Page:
Michelle Norris’s anxiety about white americans and her optimism about the future.

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Michelle Norris’s anxiety about white americans and her optimism about the future.
In its race relations, national geographic magazine examined race relations in the United States, including the confirmation that the state of identity pervades its pages for decades of racism. One contributor to this month’s magazine: former NPR’s All Things Considered host Michele Norris.
Norris runs the “race card project” and asks people to publish ideas about race in six words. When she started the project in 2010, Norris thought she heard mostly coloured people. She was wrong.
“I think what’s going on, whether people think they’re in a conversation that’s not always popular,” Norris tells NPR’s Sarah McCammon. “A large number of white americans bought the project and decided to share their stories.”
In her national geographic story, Norris takes a deep look at some of the feelings expressed by white americans. Her story focuses on Hazleton, pa. In 2000, Hazleton’s population was more than 95% white; Today it is more than half Latin American.
When people talk about it, it’s often suddenly outnumbered — that’s what I hear over and over again. Go to the doctor’s office and suddenly look around and realize that everyone else is Hispanic. Go to the local walmart… And realize, “kid, they’re selling different things in the aisles,” or “there’s a whole aisle that’s in two languages, and I’ve never noticed it before.” …… “Suddenly feel this community, I know so well” – so what they are saying is they don’t like their “they”. …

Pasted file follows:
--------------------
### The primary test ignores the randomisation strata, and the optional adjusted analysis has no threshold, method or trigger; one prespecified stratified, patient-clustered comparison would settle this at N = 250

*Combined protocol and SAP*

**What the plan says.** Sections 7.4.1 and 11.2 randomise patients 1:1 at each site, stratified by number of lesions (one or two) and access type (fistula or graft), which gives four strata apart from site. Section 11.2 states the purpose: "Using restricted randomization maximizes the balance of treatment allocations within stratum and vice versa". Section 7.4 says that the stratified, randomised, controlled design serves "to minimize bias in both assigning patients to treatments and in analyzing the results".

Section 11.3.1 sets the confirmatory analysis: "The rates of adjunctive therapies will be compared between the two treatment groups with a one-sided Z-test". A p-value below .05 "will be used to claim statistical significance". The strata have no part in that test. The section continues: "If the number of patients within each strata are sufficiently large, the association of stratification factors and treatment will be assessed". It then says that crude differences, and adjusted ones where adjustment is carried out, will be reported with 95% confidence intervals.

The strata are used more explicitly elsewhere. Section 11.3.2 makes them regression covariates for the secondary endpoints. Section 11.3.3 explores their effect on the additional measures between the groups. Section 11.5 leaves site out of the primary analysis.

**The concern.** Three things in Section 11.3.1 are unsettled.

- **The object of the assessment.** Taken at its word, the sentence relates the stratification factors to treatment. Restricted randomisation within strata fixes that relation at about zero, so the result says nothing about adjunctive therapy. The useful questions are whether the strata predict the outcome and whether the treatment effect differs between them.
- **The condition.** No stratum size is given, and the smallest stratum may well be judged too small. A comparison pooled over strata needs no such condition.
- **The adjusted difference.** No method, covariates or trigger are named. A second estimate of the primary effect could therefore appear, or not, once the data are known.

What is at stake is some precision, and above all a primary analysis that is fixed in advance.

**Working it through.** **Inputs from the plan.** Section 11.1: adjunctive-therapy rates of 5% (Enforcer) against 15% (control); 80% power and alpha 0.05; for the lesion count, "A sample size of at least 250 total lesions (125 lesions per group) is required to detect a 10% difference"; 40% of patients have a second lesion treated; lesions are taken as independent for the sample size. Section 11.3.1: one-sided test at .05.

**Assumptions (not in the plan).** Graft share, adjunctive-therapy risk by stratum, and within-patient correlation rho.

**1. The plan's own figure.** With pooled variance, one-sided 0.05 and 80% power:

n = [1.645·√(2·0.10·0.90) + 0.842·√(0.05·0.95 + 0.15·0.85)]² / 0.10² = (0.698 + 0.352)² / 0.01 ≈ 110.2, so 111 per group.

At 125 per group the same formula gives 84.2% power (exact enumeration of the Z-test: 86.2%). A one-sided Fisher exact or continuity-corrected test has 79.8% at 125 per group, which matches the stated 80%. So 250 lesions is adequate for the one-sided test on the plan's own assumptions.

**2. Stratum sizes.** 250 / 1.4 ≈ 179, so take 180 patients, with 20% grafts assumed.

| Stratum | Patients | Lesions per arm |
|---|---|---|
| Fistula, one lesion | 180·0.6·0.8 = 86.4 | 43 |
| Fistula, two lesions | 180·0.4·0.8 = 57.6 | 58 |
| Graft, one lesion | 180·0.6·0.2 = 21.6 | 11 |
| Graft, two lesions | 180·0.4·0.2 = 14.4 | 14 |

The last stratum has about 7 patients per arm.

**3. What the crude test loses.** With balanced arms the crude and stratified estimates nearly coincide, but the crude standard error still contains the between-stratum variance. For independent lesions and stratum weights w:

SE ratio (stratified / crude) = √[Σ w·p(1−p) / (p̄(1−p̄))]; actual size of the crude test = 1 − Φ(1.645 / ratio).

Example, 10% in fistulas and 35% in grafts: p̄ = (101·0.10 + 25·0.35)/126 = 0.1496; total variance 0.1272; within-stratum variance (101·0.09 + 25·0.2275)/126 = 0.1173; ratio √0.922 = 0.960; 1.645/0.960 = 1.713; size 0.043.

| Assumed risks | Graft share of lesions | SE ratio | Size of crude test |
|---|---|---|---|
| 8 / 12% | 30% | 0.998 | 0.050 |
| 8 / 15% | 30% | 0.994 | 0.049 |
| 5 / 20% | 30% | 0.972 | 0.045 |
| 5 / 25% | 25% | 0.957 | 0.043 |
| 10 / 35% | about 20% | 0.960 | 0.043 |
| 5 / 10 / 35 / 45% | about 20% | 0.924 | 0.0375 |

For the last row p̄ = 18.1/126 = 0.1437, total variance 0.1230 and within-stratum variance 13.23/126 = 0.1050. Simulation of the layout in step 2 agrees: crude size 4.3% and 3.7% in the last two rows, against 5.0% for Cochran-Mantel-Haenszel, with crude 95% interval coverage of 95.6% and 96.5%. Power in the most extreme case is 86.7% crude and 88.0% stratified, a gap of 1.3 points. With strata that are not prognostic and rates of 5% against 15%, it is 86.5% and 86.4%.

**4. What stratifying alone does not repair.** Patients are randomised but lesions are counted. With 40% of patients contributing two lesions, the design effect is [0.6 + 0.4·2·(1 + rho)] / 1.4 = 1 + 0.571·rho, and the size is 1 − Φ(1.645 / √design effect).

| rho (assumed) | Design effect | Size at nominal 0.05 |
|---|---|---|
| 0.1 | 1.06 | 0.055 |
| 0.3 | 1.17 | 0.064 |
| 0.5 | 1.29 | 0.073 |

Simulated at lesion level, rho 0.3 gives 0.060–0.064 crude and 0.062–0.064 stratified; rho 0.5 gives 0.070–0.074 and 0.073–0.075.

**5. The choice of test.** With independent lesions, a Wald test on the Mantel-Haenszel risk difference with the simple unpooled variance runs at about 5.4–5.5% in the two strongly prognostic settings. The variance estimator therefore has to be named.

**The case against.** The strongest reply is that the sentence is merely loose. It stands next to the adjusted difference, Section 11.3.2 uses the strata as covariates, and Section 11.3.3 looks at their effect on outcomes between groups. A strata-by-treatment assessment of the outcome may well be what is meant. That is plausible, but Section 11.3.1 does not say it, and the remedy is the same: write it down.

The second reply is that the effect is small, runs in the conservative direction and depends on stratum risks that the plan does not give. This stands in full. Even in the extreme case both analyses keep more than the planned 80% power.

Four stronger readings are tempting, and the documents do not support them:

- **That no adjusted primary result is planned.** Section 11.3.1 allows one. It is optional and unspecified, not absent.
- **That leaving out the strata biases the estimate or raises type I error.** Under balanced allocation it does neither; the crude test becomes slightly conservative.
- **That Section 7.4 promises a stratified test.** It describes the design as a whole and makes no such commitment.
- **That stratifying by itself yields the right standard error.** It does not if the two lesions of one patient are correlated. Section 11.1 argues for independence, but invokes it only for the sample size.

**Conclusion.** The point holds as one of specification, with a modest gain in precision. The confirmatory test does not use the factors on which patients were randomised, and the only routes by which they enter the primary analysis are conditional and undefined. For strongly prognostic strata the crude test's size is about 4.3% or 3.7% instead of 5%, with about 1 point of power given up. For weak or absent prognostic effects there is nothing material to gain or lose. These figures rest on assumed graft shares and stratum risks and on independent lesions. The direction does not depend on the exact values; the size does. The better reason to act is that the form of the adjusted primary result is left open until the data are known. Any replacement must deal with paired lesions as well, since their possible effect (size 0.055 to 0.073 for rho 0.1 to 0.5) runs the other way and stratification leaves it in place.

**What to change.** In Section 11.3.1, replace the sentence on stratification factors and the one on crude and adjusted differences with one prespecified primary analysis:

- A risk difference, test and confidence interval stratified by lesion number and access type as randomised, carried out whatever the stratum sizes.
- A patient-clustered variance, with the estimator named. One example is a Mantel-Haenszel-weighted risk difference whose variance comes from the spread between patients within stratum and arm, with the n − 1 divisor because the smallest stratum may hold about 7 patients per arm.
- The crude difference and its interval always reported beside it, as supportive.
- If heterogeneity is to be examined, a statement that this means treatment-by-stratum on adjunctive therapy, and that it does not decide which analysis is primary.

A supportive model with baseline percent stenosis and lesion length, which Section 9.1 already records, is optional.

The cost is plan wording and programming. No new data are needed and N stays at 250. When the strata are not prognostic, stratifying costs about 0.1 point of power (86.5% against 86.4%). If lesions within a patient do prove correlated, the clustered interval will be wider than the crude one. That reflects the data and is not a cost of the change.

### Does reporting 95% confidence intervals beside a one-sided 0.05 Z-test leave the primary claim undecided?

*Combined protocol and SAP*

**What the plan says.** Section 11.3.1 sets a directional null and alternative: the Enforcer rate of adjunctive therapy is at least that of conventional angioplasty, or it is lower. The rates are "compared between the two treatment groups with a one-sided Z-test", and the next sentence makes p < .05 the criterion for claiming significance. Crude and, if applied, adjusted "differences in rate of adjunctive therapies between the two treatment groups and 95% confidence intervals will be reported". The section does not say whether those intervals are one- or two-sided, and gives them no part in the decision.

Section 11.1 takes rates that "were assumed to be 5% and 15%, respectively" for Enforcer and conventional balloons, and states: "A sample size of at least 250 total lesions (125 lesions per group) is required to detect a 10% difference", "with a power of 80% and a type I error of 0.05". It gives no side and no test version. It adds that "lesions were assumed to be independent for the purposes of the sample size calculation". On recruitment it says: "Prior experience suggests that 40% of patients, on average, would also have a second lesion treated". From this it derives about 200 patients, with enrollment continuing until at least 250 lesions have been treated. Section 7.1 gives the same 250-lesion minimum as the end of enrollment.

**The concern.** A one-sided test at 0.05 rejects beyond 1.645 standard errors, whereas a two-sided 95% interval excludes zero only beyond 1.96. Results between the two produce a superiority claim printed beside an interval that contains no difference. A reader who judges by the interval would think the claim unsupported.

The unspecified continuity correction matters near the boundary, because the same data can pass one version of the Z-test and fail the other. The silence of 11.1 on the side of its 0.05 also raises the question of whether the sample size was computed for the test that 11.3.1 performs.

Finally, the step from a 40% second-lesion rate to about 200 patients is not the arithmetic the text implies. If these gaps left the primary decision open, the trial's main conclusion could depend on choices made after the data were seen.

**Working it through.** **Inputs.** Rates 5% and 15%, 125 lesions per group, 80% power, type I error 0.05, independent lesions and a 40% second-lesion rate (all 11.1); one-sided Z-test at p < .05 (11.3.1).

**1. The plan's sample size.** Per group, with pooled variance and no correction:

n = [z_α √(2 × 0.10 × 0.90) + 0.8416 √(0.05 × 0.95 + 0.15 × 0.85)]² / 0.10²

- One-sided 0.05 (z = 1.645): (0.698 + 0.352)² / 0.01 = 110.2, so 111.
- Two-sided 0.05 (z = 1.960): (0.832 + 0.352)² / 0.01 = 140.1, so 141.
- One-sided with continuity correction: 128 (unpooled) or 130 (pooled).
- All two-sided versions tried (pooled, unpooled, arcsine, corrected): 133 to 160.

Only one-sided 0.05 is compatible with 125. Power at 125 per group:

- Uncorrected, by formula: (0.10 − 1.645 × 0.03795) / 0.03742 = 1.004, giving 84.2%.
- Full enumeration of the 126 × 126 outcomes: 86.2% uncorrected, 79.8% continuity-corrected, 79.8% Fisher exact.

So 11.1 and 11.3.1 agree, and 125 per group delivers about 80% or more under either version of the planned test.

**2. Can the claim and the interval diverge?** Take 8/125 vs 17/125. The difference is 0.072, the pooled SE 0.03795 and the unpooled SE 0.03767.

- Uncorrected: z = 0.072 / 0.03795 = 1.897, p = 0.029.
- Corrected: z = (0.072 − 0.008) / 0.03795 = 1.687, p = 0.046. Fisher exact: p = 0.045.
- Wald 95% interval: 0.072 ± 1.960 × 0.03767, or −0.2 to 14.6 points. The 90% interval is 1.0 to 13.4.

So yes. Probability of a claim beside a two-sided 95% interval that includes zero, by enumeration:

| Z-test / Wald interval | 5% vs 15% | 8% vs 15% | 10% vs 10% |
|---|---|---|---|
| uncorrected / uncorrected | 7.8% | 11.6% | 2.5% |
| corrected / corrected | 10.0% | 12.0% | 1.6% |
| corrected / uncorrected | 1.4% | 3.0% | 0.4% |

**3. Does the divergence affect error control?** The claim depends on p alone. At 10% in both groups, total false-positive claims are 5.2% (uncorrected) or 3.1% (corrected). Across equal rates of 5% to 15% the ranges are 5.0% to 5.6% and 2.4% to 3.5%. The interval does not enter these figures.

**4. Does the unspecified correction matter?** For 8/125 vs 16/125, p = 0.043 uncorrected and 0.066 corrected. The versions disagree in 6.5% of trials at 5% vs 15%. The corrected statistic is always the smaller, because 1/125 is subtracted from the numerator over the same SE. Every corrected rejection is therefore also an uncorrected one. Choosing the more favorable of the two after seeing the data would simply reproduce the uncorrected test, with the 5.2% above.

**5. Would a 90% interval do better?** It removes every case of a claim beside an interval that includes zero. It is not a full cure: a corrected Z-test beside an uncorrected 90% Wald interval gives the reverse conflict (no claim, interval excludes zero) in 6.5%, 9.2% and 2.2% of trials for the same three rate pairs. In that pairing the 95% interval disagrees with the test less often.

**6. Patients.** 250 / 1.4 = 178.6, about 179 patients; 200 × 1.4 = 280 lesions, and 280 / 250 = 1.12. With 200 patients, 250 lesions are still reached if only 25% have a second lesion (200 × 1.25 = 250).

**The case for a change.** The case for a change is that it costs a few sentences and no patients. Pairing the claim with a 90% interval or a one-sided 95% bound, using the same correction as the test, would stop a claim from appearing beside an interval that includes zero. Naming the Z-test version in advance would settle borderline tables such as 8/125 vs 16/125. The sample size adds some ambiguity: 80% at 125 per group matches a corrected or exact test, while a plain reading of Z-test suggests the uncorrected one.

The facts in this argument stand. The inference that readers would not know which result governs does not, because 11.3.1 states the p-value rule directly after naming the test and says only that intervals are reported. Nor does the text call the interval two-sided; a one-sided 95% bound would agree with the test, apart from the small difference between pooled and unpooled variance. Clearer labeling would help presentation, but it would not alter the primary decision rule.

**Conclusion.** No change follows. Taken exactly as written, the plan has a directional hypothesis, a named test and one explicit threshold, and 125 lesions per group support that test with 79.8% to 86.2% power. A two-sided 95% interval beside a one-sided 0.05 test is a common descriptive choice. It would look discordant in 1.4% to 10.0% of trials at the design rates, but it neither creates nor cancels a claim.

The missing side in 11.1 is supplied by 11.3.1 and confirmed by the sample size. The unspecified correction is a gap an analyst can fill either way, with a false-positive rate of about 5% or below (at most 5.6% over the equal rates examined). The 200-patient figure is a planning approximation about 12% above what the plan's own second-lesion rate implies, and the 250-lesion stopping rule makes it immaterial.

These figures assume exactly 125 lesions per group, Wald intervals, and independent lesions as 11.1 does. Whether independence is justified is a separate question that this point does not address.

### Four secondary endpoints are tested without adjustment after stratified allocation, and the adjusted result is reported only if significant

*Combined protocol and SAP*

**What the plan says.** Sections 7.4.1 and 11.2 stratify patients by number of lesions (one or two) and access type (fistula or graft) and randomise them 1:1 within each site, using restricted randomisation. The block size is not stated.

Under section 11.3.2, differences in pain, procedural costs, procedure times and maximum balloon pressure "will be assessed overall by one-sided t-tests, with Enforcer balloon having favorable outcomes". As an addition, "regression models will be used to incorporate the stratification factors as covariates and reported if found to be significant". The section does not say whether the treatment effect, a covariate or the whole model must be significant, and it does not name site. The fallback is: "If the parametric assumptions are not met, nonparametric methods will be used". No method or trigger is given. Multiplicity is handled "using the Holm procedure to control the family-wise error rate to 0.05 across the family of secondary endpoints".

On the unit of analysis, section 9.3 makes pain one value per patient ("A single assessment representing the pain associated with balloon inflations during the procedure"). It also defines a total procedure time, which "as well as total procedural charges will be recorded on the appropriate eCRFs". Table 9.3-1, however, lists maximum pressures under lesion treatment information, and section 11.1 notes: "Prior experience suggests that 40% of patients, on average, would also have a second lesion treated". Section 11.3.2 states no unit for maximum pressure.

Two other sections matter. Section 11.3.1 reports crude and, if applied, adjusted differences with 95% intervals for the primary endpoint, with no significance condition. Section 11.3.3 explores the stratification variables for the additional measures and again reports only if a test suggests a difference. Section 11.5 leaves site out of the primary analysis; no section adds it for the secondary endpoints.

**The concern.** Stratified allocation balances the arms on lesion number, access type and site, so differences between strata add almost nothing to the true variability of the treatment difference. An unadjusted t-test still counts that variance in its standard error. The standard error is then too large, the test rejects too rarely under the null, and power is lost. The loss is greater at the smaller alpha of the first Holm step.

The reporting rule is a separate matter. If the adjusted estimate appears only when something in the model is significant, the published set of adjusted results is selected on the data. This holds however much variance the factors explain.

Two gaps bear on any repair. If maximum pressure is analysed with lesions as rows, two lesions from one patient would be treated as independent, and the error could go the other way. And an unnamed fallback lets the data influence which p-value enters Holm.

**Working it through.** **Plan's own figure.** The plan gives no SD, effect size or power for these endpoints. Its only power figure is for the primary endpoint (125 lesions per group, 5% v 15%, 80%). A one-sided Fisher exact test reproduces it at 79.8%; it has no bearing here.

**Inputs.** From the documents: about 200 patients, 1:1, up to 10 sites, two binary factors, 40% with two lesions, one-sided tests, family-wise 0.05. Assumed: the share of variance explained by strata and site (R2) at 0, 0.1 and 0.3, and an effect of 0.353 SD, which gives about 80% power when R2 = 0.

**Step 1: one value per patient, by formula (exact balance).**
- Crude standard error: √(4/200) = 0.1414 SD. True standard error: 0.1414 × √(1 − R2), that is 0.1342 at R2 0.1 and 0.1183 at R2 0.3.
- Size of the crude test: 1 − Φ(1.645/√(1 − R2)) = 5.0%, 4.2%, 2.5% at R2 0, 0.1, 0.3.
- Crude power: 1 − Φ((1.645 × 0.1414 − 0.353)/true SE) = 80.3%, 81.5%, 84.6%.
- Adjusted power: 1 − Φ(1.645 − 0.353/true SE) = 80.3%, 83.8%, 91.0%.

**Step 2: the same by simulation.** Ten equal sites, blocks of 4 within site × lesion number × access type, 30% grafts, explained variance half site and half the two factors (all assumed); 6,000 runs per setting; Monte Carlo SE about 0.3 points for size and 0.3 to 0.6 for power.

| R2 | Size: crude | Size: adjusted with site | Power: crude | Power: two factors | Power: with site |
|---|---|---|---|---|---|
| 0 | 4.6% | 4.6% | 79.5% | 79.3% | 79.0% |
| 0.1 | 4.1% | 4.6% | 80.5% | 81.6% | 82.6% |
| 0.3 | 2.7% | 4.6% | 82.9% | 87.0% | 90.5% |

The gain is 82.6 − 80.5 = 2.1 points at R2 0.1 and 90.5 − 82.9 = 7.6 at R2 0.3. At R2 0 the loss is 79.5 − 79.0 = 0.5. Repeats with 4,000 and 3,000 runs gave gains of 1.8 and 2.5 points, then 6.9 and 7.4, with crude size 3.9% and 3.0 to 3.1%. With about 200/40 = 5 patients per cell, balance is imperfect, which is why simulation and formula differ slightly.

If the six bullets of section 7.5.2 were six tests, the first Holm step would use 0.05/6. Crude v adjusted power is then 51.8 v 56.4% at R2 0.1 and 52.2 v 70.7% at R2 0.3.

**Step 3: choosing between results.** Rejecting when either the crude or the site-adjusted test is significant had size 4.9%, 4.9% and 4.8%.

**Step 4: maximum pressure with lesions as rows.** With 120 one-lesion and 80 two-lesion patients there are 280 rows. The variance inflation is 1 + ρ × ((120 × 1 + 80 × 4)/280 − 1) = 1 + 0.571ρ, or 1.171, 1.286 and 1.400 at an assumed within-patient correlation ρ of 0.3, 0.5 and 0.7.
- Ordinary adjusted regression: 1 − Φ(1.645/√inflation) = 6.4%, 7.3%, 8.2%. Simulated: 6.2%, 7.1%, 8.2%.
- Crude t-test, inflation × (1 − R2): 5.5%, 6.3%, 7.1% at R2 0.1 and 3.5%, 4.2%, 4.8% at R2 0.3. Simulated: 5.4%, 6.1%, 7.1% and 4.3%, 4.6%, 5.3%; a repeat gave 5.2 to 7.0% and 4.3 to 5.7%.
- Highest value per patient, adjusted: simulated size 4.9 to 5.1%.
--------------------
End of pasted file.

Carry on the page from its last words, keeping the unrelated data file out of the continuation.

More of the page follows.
And as the economy changes, jobs disappear. Plus – you know, for decades, the city’s immigrant population was very strong. There are people from Italy, from Ireland, from Germany, Montenegro, Slovakia and Slovenia, who have their traditions. Suddenly they had to enter the space for the new arrivals.
And this kind of situation has happened in the United States for decades, but when the new arrivals are brown, when newcomers to speak different languages, and when the new arrivals to assimilation method is not very interested in and suddenly speak English – they want to stick to them or they want to stick to their old language… Suddenly, the word “immigration” now has nothing in common with it.
They don’t necessarily say “those brown people,” or “those latinos.” There is usually a proxy – “food is different, music is different, town feels different.” There is a big “threat” narrative – security is a big problem. People feel that as the community changes, the crime rate goes up, or they feel less secure than before.
In some cases, there’s a good reason for that – someone has driven a car into their restaurant, or someone has taken a wallet. In many cases, however, that fear is based on the abstract things, rather than what actually happened to them – but worried that if they did go to the downtown, so bad things to happen, or if they really went to the store it as in the past no longer safe.
About intergenerational transfer.
Over the years, more senior people have talked differently than children. Because children is probably the most diverse environment – they all went to the same school, they play on the same team, they in the cheerleaders cheer together, to some extent they contact each other. …… They talk about these things more directly than people who still live in people who look like them or have similar backgrounds. …

I’m optimistic, but I’m pragmatic. So I know that when we say that race can be a much easier concept for young people… It’s easy, but it’s not easy. It’s not easy. A common mistake is to think that all problems are solved because they inherit the degree of integration that is completely different from the previous or two generations. It’s not true. …
I think the future is still something that we should be optimistic about, but it may take two or three generations before it gets easier. This not just because of the population, and ethnicity, and because we are faced with the economic turmoil, but also for technical confusion – I mean, people work in the very great degree were replaced by a technology, and created a certain degree of vertigo. So it’s not the same thing. There is a lot of Onions in the stew.

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